2. Leaving Your shoes at the door is Hygienic.

I’m pretty sure I have written about this before. The ground outside is dirrrrty! People spitting, animals pooing, chemicals from cars and trucks remain on the streets and we step on these with our shoes. You may disagree, but it makes sense to me to take these off when getting home (preferably before trumping through the house in them) and change into something cleaner. Imagine if you have a baby crawling around…

3. A boot room can help keep your household organised.

It isn’t so much in Australia in terms of hanging jackets, scarves, gloves and hats but it can be a very useful place anywhere in the world that helps you organise your shoes in one place (ok depending on size) as well as helps items such as dog leads, umbrellas and gum boots have a permanent place!  Also, many everyday families with children or those that have pets or avid couples who cycle or are very sporty need a place to leave their equipment or sports gear so it is easy to find.  A boot room appropriately situated, could help keep everyone on time and always with their kit.

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4. Possibly adds privacy when working from home.

This may not apply to everyone, but many more couples have started working from home together and sometimes a boot room can be used as a separate one between public and private spaces. For example, one person may receive a lot of deliveries whilst another is teaching a meditation class in another room. This adds an extra layer between in inside, more private areas of the house.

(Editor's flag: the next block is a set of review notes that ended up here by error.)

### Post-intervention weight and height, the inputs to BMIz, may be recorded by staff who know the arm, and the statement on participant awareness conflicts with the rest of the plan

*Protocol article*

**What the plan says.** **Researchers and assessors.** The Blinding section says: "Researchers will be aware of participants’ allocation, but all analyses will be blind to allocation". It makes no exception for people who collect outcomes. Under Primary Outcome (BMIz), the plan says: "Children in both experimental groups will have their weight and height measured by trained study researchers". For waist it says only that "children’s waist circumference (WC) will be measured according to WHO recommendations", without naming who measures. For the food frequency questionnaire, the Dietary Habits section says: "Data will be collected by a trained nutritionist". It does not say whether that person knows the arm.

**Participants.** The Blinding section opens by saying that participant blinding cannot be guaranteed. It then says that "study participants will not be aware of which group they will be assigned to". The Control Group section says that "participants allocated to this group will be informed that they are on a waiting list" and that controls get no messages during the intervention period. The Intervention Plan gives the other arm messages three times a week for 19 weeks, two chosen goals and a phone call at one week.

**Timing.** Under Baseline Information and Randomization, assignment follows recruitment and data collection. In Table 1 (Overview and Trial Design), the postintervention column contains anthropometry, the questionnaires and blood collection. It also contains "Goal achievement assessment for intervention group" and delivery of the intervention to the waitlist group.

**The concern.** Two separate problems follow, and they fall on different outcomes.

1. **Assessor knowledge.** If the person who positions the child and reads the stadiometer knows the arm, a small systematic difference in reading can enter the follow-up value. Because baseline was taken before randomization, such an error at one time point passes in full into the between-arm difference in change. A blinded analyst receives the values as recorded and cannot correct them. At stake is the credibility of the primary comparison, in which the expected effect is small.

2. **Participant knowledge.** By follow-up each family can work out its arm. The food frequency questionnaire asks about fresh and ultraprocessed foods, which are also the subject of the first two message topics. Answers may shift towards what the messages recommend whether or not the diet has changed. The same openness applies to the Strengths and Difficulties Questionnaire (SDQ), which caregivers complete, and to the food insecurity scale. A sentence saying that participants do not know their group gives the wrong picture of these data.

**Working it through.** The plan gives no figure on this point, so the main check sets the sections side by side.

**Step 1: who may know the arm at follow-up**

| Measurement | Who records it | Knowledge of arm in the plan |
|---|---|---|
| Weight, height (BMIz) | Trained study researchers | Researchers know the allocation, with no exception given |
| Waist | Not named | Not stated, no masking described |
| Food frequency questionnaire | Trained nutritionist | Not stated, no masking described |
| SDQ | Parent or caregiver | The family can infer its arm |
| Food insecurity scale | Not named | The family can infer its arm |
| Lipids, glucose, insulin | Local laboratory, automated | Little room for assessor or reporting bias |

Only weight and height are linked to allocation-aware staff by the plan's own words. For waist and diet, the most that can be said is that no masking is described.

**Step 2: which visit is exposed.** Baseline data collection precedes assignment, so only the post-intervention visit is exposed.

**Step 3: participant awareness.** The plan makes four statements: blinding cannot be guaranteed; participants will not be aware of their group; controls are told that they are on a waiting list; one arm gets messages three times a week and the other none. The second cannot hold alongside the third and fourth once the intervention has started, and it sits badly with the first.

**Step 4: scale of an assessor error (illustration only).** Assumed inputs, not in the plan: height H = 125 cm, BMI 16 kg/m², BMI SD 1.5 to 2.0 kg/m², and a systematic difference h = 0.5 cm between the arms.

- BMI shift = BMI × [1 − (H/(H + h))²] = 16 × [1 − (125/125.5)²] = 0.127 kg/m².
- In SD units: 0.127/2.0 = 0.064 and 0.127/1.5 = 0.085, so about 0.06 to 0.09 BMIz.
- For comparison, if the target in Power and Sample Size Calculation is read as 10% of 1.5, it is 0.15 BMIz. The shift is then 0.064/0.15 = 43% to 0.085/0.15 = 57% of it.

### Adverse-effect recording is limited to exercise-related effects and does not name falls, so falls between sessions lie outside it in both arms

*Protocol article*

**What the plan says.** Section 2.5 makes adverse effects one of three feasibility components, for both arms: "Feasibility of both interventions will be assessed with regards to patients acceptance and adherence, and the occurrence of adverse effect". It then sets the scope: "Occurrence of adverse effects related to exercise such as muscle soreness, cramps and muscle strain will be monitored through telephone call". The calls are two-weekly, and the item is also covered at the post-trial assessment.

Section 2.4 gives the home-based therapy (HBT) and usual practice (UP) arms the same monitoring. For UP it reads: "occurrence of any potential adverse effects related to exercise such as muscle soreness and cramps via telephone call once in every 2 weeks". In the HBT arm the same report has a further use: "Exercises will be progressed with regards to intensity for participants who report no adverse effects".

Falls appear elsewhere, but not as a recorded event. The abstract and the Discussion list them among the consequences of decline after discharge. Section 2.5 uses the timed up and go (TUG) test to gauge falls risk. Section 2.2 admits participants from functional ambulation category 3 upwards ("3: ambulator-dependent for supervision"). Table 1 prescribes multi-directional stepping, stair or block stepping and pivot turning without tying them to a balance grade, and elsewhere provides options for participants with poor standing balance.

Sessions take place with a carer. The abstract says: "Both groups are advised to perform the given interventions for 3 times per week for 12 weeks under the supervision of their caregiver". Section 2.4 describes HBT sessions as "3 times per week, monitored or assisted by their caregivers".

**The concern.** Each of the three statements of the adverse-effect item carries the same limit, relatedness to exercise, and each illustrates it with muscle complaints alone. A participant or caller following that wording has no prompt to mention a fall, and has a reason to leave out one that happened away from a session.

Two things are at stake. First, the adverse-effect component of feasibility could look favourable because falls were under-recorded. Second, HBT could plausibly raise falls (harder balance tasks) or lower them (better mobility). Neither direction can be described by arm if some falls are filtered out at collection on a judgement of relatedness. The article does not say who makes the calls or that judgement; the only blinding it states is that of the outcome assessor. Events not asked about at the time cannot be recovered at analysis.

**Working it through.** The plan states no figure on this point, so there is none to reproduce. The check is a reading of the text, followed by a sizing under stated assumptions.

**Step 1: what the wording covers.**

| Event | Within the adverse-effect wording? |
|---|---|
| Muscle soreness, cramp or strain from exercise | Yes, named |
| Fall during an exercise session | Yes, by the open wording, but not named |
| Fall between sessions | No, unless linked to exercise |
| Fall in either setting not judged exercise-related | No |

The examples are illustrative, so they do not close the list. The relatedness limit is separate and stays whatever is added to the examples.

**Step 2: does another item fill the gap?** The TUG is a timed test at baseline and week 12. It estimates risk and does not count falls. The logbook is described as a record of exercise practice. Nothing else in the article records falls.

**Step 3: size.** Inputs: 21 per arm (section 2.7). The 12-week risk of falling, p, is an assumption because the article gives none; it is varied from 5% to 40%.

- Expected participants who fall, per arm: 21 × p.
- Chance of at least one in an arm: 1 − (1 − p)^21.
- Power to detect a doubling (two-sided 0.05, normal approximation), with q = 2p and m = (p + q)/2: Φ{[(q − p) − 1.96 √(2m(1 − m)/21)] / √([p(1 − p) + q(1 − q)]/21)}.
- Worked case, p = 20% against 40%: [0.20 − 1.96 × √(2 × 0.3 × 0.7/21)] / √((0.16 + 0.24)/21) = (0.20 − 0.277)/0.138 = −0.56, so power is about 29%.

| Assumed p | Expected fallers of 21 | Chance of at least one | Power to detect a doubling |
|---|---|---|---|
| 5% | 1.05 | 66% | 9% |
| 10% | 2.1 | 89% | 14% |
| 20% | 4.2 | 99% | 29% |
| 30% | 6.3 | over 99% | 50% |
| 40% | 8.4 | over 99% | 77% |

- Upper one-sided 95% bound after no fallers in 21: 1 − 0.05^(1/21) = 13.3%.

5. It Can save you energy!

This is a spin-off to the airlock in number 1. If you have a staircase opposite your front door (like many traditional English homes) and the air just flows up like a draughty tunnel and escapes into the roof, putting an airlock (aka boot room) can help keep the rest of your home toasty and warm in winter and save you money on your heating bills. I know that some Scandinavians put up a curtain behind their front door – this has the same effect. This also works the other way round, many people in warmer countries air-condition their homes, so a boot room could save you money and energy on cooling…

So you know what I’m working on now.. yep my own one of these.. stay tuned to see the result!

The beautiful, warm, practical and inviting boot room in my blog image today is what inspired me to create my own boot room about a year ago! I’m obsessed with the joinery from this company and love just perving their website…  You can find that image and their work at http://www.thomasfordandsons.com/

How To Solve A Zoning Issue At Home